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Rendering of HLA-A11 showing the α (A*1101 gene product) and β (Beta-2 microglobin) subunits. This receptor has a bound peptide (in the binding pocket) of heterologous origin that also contributes to function.

In structural biology, a protein subunit or subunit protein is a single protein molecule that assembles (or "coassembles") with other protein molecules to form a protein complex: a multimeric or oligomeric protein. Many naturally-occurring proteins and enzymes are multimeric. Examples include: oligomeric: hemoglobin, DNA polymerase, nucleosomes and multimeric: ion channels, microtubules and other cytoskeleton proteins. The subunits of a multimeric protein may be identical, homologous or totally dissimilar and dedicated to disparate tasks. In some protein assemblies, one subunit may be referred to as a "regulatory subunit" and another as a "catalytic subunit." An enzyme composed of both regulatory and catalytic subunits when assembled is often referred to as a holoenzyme. One subunit is made of one polypeptide chain. A polypeptide chain has one gene coding for it – meaning that a protein must have one gene for each unique subunit.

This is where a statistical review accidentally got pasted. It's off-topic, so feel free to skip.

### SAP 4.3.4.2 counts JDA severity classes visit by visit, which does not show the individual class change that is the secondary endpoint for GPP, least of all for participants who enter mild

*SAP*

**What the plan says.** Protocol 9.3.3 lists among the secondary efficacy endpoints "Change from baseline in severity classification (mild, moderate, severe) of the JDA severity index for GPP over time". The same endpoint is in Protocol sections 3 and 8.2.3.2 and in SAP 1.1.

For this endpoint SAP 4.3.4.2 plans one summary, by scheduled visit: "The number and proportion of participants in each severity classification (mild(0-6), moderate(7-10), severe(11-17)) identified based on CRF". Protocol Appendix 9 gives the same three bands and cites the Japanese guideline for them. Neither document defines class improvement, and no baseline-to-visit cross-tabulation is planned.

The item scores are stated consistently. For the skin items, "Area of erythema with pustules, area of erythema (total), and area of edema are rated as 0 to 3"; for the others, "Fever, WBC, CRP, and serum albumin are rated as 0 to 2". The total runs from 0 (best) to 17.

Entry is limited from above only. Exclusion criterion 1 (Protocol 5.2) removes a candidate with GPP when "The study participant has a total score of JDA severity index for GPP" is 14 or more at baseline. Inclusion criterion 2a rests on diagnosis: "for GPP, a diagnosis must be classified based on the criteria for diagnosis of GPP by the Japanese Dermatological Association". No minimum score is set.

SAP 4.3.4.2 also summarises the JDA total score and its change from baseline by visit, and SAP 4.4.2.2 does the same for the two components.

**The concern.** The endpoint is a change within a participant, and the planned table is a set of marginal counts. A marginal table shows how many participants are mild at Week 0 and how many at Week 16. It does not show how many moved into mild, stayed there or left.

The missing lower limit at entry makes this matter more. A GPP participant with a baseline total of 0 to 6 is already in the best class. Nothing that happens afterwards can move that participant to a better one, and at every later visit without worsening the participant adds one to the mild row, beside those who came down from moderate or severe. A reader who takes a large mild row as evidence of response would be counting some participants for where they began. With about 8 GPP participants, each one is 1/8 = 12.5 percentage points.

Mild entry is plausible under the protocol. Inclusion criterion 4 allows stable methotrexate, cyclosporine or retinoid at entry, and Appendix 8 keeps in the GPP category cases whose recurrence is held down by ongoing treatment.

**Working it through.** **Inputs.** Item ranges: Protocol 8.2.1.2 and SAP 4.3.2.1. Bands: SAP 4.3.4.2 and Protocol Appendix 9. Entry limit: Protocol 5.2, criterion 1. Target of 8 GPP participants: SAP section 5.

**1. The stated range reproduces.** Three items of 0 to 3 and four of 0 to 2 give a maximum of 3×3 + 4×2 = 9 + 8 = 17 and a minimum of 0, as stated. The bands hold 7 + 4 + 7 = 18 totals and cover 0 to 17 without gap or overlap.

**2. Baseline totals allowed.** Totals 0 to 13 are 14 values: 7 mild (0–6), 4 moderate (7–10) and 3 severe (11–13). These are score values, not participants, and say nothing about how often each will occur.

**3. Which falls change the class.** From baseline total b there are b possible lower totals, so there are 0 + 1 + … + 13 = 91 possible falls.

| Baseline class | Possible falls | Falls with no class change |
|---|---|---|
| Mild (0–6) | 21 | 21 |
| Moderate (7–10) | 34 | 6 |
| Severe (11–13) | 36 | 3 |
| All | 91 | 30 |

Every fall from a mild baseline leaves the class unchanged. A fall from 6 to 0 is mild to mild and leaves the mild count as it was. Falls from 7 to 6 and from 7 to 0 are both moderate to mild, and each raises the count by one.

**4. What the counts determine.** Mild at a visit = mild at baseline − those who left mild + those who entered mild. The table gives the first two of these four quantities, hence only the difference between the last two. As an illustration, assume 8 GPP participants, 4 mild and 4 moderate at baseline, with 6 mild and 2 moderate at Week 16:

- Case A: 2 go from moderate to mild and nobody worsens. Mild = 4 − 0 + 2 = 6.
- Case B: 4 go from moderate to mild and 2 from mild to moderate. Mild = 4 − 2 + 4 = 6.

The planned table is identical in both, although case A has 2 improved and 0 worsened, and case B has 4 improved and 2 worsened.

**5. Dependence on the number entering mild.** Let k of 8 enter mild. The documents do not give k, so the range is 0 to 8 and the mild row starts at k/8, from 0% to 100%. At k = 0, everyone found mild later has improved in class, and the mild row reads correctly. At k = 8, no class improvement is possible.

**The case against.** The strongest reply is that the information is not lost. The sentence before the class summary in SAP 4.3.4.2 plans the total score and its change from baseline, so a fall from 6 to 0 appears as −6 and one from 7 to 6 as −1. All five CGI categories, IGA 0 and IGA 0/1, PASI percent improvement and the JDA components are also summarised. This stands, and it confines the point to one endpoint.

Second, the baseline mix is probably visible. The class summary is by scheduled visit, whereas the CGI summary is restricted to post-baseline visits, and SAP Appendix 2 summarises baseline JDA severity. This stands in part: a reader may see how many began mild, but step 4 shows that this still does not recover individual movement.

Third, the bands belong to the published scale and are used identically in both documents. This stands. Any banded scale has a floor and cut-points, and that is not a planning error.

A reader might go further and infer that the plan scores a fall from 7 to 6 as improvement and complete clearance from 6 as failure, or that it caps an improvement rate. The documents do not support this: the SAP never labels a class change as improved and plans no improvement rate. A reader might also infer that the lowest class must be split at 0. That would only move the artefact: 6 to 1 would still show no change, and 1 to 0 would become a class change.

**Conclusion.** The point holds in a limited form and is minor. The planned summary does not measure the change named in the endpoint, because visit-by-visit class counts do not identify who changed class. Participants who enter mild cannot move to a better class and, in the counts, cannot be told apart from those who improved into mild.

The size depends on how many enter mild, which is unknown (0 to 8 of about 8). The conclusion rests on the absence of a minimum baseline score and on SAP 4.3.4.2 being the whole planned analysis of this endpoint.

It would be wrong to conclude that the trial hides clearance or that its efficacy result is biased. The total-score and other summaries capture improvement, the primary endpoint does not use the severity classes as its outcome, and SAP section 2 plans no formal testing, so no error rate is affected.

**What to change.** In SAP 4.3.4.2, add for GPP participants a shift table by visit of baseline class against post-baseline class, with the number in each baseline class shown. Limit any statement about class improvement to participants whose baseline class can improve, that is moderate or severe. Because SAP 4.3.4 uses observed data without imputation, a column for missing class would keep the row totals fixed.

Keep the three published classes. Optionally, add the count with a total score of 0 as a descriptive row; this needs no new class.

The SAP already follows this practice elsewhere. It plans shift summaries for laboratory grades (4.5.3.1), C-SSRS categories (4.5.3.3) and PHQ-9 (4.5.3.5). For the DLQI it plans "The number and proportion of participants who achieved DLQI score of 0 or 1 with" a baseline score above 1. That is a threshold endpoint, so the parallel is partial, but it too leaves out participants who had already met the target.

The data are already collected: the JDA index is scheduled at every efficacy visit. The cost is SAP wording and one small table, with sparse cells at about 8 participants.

A subunit is often named with a Greek or Roman letter, and the numbers of this type of subunit in a protein is indicated by a subscript. For example, ATP synthase has a type of subunit called α. Three of these are present in the ATP synthase molecule, and is therefore designated α3. Larger groups of subunits can also the specified, like α3β3-hexamer and c-ring.

Vaccines

A "subunit vaccine" presents an antigen to the immune system without introducing viral particles, whole or otherwise. One method of production involves isolation of a specific protein from a virus and administering this by itself. A weakness of this technique is that isolated proteins can be denatured and will then bind to different antibodies than the proteins in the virus. A second method of subunit vaccine is the recombinant vaccine, which involves putting a protein gene from the targeted virus into another virus. The second virus will express the protein, but will not present a risk to the patient. This is the type of vaccine currently in use for hepatitis, and it is experimentally popular, being used to try to develop new vaccines for difficult to vaccinate viruses such as Ebola and HIV.[1]

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